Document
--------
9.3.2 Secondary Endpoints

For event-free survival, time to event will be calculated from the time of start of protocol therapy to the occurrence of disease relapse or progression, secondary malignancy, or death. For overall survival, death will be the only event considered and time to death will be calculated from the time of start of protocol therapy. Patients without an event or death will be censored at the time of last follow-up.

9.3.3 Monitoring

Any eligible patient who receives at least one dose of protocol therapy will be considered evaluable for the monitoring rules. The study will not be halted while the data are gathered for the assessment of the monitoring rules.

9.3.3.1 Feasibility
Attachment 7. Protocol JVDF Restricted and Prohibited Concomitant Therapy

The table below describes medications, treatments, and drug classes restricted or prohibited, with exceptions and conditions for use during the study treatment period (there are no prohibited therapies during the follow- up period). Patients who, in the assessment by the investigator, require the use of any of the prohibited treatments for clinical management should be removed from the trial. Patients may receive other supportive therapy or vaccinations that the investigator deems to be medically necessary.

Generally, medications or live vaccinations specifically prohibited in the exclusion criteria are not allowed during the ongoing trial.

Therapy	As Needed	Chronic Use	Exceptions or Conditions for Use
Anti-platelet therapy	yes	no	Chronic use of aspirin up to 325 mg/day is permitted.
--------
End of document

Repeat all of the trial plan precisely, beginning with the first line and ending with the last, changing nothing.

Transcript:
9.3.2 Secondary Endpoints

For event-free survival, time to event will be calculated from the time of start of protocol therapy to the occurrence of disease relapse or progression, secondary malignancy, or death. For overall survival, death will be the only event considered and time to death will be calculated from the time of start of protocol therapy. Patients without an event or death will be censored at the time of last follow-up.

9.3.3 Monitoring

Any eligible patient who receives at least one dose of protocol therapy will be considered evaluable for the monitoring rules. The study will not be halted while the data are gathered for the assessment of the monitoring rules.

9.3.3.1 Feasibility
Attachment 7. Protocol JVDF Restricted and Prohibited Concomitant Therapy

The table below describes medications, treatments, and drug classes restricted or prohibited, with exceptions and conditions for use during the study treatment period (there are no prohibited therapies during the follow- up period). Patients who, in the assessment by the investigator, require the use of any of the prohibited treatments for clinical management should be removed from the trial. Patients may receive other supportive therapy or vaccinations that the investigator deems to be medically necessary.

Generally, medications or live vaccinations specifically prohibited in the exclusion criteria are not allowed during the ongoing trial.

Therapy	As Needed	Chronic Use	Exceptions or Conditions for Use
Anti-platelet therapy	yes	no	Chronic use of aspirin up to 325 mg/day is permitted.